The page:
No fear of snow and ice this time, just grey and wet.  Better weather would certainly have helped but was not forecast.  Instead the forecast for Friday’s weather improved from weather-warning torrential rain (forecast on Tuesday) to light rain (forecast Thursday) to cloudy but dry (Friday morning).  I was determined to do the climb whatever the weather so I packed my bags, sorted out wet weather gear sufficient for any eventuality, and headed North.

Digression.  For two months in Greece I travelled by bus and train.  I was therefore obliged by practicality to ‘pack light’ and was used to thinking which items of clothing would cover most eventualities.  Travelling by car I could just chuck as much as I wanted in the back.  A completely different mind-set and a little unnerving as the frugal-packing habit was deeply ingrained.  In the end I threw in a few extras ‘just in case’: extra pair of walking trousers, extra shoes, two cags ….. End of digression.

I had driven much of the route up North hundreds of times but not for some years and layers of other memories obscured it.  Though as I set out the I couldn’t remember the way, recollections came back as I progressed northwards:  Abergavenny, Talgarth, Builth Wells, Rhayader, Llangurig and then eastwards to Lanidloes before north again to Machynleth and the final leg to Minfordd at the foot of the mountain.  Even when I’m at home I go most places by bus, leaving the car in the garage except for a few local trips, so I was  a little apprehensive about once again driving longer distances on narrow winding roads.  However all went well and I arrived in the car park at 13.00, 2½ hours after setting off.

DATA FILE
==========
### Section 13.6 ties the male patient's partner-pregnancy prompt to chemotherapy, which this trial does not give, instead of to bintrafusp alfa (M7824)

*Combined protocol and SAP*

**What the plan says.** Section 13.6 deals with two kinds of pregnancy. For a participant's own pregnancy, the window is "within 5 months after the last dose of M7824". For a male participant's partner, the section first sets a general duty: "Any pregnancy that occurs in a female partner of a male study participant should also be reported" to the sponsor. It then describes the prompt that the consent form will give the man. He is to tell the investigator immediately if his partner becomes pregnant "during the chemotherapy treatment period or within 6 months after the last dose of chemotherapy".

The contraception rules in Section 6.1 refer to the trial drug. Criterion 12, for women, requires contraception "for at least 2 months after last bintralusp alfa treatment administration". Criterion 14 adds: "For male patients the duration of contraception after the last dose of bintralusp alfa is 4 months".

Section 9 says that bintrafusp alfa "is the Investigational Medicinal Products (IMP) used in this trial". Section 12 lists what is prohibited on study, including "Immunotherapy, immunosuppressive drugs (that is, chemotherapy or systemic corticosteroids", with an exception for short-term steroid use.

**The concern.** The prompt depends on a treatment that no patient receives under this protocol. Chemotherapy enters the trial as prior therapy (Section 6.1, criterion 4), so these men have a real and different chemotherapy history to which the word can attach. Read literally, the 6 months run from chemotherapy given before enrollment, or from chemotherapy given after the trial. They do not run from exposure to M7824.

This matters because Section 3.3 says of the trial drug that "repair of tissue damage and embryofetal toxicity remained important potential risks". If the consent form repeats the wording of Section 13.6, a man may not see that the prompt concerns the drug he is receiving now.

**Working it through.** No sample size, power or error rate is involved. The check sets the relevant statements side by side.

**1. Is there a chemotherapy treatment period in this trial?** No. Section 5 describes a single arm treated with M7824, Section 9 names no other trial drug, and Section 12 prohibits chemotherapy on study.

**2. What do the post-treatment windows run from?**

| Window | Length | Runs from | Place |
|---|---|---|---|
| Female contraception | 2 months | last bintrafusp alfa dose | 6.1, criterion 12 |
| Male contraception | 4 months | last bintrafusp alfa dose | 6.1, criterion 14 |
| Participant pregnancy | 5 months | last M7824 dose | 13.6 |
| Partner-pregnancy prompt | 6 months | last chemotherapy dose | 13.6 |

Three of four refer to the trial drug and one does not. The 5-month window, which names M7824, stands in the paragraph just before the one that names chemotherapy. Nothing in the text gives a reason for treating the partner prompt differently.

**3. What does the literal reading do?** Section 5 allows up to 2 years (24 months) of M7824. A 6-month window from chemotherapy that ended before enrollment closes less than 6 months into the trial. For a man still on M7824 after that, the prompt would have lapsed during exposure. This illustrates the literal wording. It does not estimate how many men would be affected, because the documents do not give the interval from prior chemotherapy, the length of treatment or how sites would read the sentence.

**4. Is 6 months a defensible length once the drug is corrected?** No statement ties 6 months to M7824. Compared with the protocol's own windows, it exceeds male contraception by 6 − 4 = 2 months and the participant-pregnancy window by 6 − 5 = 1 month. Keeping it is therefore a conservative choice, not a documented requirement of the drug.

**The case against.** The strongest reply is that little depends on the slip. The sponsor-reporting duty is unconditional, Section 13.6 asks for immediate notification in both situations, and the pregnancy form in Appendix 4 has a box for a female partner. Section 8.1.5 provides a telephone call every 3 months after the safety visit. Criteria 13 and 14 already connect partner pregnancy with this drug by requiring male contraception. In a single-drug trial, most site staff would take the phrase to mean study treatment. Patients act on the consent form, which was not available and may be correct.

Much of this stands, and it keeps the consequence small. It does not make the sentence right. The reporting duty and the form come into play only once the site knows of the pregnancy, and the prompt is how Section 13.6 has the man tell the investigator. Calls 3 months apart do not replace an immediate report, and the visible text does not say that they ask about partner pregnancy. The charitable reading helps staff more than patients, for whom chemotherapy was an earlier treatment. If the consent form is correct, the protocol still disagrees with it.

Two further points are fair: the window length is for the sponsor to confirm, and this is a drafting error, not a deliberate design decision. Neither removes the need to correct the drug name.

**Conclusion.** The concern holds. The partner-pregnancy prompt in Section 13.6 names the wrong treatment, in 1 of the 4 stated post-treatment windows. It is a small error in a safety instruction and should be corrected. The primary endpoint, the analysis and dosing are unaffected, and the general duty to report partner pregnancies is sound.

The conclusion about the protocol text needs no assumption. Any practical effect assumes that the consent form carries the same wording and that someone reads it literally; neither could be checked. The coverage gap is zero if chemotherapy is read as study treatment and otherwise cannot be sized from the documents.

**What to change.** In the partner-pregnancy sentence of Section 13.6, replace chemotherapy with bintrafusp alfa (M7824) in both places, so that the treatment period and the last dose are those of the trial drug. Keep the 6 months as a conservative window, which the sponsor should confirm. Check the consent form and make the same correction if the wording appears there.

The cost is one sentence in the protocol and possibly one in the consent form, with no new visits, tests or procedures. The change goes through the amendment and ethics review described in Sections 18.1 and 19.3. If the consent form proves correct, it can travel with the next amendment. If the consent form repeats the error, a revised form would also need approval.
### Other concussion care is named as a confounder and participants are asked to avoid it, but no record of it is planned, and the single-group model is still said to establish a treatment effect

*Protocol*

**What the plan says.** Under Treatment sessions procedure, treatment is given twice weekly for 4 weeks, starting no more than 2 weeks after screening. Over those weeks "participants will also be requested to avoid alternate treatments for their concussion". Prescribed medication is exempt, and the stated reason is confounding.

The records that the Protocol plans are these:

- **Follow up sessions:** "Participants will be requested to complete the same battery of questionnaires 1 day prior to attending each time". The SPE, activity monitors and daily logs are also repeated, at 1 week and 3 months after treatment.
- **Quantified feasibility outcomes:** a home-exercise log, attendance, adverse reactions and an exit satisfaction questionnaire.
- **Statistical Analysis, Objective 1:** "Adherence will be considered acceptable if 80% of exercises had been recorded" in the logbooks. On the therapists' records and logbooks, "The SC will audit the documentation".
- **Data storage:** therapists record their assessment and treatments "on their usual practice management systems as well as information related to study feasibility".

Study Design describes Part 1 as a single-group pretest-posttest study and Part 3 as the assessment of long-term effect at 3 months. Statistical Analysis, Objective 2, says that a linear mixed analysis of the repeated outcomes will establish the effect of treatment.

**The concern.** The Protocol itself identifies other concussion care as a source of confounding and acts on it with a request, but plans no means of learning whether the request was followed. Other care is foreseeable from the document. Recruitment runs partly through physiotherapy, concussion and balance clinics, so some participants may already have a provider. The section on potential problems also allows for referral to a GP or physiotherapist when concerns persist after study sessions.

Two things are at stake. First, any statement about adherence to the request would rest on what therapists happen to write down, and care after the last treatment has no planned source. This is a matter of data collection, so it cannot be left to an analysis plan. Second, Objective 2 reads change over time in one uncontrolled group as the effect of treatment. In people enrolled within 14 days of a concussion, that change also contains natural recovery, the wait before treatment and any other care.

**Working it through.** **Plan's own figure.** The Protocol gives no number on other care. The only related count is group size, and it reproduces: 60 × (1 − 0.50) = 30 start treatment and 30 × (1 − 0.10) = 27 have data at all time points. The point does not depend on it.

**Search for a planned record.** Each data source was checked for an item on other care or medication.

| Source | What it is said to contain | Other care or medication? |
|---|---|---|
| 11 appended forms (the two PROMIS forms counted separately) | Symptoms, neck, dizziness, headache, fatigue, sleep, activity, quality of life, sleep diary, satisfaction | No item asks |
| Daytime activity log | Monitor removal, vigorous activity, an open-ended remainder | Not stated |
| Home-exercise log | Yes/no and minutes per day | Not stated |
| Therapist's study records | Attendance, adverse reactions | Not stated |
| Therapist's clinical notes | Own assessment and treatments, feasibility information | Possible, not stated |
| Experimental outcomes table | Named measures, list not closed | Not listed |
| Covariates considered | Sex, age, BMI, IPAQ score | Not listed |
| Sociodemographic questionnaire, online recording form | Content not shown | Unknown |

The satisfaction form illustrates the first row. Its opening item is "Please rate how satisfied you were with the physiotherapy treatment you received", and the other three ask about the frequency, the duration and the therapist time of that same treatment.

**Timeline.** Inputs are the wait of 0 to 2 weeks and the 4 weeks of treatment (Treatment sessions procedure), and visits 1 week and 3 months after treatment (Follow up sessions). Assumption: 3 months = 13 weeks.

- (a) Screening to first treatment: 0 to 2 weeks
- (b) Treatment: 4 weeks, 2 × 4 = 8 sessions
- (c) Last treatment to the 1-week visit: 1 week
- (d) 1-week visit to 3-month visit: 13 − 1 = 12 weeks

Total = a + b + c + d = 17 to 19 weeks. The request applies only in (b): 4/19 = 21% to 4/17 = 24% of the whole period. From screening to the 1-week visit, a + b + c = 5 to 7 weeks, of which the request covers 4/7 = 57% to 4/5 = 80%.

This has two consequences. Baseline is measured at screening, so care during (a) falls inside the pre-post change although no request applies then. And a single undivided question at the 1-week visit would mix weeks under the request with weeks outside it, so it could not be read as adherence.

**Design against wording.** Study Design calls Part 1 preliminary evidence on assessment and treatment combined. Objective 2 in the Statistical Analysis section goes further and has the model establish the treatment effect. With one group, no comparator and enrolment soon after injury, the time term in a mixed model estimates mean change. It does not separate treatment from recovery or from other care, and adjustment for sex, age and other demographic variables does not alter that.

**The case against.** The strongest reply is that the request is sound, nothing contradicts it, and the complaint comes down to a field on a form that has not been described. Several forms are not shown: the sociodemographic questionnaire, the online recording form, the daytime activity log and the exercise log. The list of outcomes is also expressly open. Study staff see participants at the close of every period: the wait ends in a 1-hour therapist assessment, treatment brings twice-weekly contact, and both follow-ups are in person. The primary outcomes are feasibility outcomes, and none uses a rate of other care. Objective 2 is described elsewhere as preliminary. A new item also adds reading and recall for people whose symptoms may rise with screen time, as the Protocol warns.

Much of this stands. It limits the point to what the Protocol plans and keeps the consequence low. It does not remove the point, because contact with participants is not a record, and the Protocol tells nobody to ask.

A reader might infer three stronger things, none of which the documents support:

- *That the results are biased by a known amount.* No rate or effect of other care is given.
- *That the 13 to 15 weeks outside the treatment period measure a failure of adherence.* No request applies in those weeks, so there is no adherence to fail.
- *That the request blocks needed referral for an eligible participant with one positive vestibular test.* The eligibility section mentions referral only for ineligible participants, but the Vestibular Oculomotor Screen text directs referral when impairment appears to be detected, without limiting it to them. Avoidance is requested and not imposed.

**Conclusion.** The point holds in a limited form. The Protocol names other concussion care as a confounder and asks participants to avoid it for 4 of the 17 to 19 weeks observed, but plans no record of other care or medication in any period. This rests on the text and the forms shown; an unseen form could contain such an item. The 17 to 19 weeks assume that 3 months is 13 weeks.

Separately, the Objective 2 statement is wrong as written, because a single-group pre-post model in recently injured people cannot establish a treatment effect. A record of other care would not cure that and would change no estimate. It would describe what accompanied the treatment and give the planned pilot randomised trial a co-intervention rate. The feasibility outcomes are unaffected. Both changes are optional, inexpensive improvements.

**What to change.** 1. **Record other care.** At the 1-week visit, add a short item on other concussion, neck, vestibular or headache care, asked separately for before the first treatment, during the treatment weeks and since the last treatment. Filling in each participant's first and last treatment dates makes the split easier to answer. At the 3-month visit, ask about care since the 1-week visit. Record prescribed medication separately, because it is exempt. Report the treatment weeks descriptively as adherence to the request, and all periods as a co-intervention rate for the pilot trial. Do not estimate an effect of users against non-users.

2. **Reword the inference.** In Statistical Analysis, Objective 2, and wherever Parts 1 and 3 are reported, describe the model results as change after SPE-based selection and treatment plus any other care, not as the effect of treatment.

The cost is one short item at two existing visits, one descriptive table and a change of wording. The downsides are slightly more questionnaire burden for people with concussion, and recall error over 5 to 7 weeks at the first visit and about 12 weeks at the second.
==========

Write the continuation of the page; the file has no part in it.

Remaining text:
I was going up the Minfordd Path as far as the corrie lake of Llyn Cau surrounded by a dramatic amphitheatre of  towering cliffs.  Still relatively fit from walking in the Pindus and Taygetos Mountains  I got to the lake in 45 minutes and was well pleased, this was certainly banishing the grey from the brain.  Ironic really given that the serrated rim of cliffs surrounding the lake was completely lost in thick, grey cloud.  I guessed the peaks were still up there because I had seen them, and photographed them, so often in the past.